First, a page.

Contents

- 1 A Puzzle of Mathematical Thinking
- 2 A Puzzle of Mathematical Thinking
- 3 A Puzzle of Mathematical Thinking
- 4 A Puzzle of Mathematical Thinking
- 5 A Puzzle of Mathematical Thinking
- 6 A Puzzle of Mathematical Thinking
- 7 A Puzzle of Mathematical Thinking
- 8 A Puzzle of Mathematical Thinking
- 9 A Puzzle of Mathematical Thinking
- 10 A Puzzle of Mathematical Thinking

Most top mathematicians discovered the subject when they were young, often excelling in international competitions.

By contrast, math was a weakness for June Huh, who was born in California and grew up in South Korea. “I was pretty good at most subjects except math,” he said. “Math was notably mediocre, on average, meaning on some tests I did reasonably OK. But other tests, I nearly failed.”

As a teenager, Dr. Huh wanted to be a poet, and he spent a couple of years after high school chasing that creative pursuit. But none of his writings were ever published. When he entered Seoul National University, he studied physics and astronomy and considered a career as a science journalist.

Looking back, he recognizes flashes of mathematical insight. In middle school in the 1990s, he was playing a computer game, “The 11th Hour.” The game included a puzzle of four knights, two black and two white, placed on a small, oddly shaped chess board.

The task was to exchange the positions of the black and white knights. He spent more than a week flailing before he realized the key to the solution was to find which squares the knights could move to. The chess puzzle could be recast as a graph where each knight can move to a neighboring unoccupied space, and a solution could be seen more easily.

Recasting math problems by simplifying them and translating them in a way that makes a solution more obvious has been the key to many breakthroughs. “The two formulations are logically indistinguishable, but our intuition works in only one of them,” Dr. Huh said.

## A Puzzle of Mathematical Thinking

## A Puzzle of Mathematical Thinking

Here is **the puzzle that June Huh beat**:

**Goal: **Exchange the positions of the black and white knights. →

It was only in his last year of college, when he was 23, that he discovered math again. That year, Heisuke Hironaka, a Japanese mathematician who had won a Fields Medal in 1970, was a visiting professor at Seoul National.

Dr. Hironaka was teaching a class about algebraic geometry, and Dr. Huh, long before receiving a Ph.D., thinking he could write an article about Dr. Hironaka, attended. “He’s like a superstar in most of East Asia,” Dr. Huh said of Dr. Hironaka.

Initially, the course attracted more than 100 students, Dr. Huh said. But most of the students quickly found the material incomprehensible and dropped the class. Dr. Huh continued.

“After like three lectures, there were like five of us,” he said.

Dr. Huh started getting lunch with Dr. Hironaka to discuss math.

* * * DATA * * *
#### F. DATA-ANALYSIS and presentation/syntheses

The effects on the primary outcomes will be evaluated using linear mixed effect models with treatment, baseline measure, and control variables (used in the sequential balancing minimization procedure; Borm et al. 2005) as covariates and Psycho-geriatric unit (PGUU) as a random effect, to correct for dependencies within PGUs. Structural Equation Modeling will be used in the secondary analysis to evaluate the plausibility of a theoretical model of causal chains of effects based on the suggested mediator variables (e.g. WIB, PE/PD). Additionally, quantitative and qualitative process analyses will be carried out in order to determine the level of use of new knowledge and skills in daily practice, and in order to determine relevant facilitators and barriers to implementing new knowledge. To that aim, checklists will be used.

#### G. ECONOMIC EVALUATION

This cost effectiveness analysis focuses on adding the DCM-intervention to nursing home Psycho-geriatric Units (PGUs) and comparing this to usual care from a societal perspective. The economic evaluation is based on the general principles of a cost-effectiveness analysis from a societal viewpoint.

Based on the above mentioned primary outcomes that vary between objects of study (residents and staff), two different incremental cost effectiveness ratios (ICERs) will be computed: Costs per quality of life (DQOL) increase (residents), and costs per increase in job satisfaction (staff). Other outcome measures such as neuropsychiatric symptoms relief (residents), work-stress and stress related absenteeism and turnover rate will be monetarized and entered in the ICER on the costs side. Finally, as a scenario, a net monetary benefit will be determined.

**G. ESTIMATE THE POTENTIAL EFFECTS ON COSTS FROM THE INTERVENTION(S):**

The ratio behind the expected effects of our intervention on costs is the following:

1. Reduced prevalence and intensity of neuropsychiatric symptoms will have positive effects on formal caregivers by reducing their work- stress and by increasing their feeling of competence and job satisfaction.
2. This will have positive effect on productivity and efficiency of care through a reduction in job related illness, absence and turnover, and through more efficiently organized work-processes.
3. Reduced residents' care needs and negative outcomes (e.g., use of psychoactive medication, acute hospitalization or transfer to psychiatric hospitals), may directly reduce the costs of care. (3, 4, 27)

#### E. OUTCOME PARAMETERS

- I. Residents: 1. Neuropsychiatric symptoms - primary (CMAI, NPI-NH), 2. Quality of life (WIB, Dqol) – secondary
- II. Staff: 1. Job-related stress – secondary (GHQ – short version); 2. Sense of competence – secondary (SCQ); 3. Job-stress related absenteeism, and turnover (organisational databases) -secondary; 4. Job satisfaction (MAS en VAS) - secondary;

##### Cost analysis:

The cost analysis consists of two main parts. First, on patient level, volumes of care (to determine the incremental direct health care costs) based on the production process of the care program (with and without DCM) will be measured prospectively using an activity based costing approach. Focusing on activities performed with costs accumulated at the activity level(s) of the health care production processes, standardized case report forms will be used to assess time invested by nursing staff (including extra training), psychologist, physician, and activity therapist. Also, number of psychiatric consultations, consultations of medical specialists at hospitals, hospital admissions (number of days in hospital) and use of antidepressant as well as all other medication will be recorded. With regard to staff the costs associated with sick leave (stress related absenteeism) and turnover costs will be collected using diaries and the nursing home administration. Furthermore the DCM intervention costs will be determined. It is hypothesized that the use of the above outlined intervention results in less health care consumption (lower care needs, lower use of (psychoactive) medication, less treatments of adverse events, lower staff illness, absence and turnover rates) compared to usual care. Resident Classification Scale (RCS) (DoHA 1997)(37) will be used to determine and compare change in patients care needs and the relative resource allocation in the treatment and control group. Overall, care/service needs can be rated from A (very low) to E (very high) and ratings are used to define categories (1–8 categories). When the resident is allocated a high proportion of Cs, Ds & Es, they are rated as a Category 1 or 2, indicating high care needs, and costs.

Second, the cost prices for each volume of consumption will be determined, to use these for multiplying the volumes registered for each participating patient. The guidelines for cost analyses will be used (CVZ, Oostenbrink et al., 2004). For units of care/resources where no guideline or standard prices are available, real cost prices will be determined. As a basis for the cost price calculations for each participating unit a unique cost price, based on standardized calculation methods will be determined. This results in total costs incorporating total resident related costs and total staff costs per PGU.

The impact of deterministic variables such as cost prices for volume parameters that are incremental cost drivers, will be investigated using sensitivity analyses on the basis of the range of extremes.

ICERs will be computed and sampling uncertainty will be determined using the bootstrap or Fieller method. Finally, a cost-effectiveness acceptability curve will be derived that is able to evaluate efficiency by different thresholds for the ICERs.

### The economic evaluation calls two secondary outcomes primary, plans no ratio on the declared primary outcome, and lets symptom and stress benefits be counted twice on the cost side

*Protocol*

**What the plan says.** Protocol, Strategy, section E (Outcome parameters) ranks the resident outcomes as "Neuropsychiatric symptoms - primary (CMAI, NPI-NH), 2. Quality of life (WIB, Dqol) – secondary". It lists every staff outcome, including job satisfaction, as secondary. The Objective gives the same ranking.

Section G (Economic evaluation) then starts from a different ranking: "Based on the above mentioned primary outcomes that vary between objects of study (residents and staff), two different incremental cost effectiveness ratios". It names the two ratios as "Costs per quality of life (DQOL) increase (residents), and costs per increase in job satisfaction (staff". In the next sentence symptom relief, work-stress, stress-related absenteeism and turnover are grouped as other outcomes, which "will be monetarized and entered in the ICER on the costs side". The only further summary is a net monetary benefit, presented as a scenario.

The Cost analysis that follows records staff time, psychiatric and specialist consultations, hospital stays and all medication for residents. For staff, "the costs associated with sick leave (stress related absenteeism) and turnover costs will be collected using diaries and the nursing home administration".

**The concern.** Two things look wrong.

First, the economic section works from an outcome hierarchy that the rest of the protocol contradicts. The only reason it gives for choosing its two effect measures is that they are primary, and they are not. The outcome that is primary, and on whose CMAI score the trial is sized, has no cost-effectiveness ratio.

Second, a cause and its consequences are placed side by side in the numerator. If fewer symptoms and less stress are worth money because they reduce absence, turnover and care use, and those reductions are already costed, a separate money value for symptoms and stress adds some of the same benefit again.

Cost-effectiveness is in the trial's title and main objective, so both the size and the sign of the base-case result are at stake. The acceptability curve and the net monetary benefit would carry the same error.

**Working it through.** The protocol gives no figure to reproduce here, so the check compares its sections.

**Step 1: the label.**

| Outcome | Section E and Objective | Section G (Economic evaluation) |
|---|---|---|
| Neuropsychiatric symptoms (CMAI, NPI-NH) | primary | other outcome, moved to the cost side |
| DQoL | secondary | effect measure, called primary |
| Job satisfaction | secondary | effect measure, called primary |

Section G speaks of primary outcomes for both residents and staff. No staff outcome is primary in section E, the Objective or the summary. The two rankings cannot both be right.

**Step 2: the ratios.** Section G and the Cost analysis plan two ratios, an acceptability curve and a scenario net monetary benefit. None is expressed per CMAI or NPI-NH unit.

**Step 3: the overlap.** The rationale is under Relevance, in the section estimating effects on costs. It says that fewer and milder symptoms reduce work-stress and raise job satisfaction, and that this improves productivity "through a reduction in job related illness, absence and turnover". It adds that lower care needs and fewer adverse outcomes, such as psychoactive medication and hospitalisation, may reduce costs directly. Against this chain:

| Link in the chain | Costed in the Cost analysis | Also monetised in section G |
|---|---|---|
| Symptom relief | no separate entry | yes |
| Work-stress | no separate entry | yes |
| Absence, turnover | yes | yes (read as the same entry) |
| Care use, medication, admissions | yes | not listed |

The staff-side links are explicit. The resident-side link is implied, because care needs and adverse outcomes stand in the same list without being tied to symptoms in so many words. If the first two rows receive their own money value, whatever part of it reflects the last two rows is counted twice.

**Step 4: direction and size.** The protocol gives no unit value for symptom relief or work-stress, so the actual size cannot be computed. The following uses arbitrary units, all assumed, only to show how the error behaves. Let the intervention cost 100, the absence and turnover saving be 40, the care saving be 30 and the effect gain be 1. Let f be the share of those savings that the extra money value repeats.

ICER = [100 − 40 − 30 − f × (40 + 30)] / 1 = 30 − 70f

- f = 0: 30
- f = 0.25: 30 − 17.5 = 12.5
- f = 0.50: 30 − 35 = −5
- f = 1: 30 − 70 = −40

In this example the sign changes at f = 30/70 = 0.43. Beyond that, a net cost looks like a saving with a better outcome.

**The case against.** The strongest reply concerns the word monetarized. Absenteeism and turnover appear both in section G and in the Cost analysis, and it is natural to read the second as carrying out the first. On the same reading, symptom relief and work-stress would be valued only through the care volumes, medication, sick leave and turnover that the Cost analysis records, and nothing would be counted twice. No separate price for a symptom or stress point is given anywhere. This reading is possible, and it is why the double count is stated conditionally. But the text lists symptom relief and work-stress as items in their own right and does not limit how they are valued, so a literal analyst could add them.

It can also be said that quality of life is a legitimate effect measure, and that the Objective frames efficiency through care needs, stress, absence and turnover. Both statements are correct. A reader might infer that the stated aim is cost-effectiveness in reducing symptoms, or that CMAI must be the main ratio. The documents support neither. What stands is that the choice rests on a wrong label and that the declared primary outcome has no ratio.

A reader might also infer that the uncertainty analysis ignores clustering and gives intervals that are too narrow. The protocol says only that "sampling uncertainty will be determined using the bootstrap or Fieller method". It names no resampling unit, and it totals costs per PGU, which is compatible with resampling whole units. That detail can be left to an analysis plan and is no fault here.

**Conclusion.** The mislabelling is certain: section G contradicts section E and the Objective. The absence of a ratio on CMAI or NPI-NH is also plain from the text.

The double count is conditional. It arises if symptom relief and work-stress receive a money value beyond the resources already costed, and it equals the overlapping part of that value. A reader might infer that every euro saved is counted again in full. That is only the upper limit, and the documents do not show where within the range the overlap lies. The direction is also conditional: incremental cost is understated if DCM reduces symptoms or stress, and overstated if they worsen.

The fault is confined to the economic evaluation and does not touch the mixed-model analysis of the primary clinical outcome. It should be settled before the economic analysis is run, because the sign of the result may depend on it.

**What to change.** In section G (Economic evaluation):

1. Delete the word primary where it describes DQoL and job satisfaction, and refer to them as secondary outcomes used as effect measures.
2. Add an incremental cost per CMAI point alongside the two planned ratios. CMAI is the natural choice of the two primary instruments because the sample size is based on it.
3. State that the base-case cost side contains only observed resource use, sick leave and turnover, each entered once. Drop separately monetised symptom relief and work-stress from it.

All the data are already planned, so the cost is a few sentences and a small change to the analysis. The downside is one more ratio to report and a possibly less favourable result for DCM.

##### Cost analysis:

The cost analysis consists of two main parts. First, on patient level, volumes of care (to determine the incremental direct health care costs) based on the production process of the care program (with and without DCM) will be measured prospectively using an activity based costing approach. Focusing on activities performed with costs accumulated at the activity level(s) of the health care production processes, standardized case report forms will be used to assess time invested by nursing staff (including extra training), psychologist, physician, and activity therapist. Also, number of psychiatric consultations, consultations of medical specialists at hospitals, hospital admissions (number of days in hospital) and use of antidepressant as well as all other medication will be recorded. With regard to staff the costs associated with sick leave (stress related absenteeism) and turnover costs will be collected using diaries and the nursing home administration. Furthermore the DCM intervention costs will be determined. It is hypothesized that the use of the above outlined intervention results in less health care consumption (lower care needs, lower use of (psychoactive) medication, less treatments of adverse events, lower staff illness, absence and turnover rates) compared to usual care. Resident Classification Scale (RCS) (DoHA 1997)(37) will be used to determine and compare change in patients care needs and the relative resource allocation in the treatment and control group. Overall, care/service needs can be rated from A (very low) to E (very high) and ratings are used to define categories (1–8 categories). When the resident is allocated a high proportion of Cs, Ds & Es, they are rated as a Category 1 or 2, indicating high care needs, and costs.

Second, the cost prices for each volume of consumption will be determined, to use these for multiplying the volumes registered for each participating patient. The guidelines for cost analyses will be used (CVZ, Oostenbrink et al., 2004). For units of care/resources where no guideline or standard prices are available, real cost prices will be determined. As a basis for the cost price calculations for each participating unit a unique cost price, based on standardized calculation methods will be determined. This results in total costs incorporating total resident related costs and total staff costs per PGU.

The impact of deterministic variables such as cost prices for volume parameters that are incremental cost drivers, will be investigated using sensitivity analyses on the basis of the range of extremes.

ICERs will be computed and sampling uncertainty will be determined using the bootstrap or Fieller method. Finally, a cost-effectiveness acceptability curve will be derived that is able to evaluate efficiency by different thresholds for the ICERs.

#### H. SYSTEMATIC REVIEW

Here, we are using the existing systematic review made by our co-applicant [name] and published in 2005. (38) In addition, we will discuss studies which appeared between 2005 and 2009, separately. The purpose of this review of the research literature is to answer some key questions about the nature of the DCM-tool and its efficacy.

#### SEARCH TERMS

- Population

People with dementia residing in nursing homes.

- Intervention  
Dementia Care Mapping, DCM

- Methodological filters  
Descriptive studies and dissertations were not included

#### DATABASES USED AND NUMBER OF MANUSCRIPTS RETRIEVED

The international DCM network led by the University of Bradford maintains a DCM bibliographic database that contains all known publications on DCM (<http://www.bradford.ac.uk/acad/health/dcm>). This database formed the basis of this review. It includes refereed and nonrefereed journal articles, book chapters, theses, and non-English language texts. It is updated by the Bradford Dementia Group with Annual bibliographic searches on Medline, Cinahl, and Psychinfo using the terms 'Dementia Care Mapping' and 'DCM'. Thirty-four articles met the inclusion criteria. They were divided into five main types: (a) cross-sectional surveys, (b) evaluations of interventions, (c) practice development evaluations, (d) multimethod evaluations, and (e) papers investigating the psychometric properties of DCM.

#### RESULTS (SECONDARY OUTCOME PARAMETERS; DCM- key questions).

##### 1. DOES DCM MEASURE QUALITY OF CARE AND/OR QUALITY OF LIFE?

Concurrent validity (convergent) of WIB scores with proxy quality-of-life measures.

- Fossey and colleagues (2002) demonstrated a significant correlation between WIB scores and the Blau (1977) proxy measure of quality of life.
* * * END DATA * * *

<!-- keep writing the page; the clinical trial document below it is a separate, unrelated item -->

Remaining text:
“It was mostly him talking to me,” Dr. Huh said, “and my goal was to pretend to understand something and react in the right way so that the conversation kept going. It was a challenging task because I really didn’t know what was going on.”

Dr. Huh graduated and started working on a master’s degree with Dr. Hironaka. In 2009, Dr. Huh applied to about a dozen graduate schools in the United States to pursue a doctoral degree.

“I was fairly confident that despite all my failed math courses in my undergrad transcript, I had an enthusiastic letter from a Fields Medalist, so I would be accepted from many, many grad schools.”

All but one rejected him — the University of Illinois Urbana-Champaign put him on a waiting list before finally accepting him.

“It was a very suspenseful few weeks,” Dr. Huh said.

At Illinois, he started the work that brought him to prominence in the field of combinatorics, an area of math that figures out the number of ways things can be shuffled. At first glance, it looks like playing with Tinker Toys.

Consider a triangle, a simple geometric object — what mathematicians call a graph — with three edges and three vertices where the edges meet.

One can then start asking questions like, given a certain number of colors, how many ways are there to color the vertices with the rule that the vertices at each end of an edge cannot be the same color? The mathematical expression that gives the answer is called a chromatic polynomial.

More complex chromatic polynomials can be written for more complex geometric objects.

Using tools from his work with Dr. Hironaka, Dr. Huh proved Read’s conjecture, which described the mathematical properties of these chromatic polynomials.

In 2015, Dr. Huh, together with Eric Katz of Ohio State University and Karim Adiprasito of the Hebrew University of Jerusalem, proved the Rota Conjecture, which involved more abstract combinatorial objects known as matroids instead of triangles and other graphs.

For the matroids, there are another set of polynomials, which exhibit behavior similar to chromatic polynomials.

Their proof pulled in an esoteric piece of algebraic geometry known as Hodge theory, named after William Vallance Douglas Hodge, a British mathematician.

But what Hodge had developed, “was just one instance of this mysterious, ubiquitous appearance of the same pattern across all of the mathematical disciplines,” Dr. Huh said. “The truth is that we, even the top experts in the field, don’t know what it really is.”

**Correction:**

July 5, 2022

Because of an editing error, this article misstated how chromatic polynomials are calculated. The two vertices at the end of an edge in a graph must be different colors, not that all of the vertices of the graph must be different colors.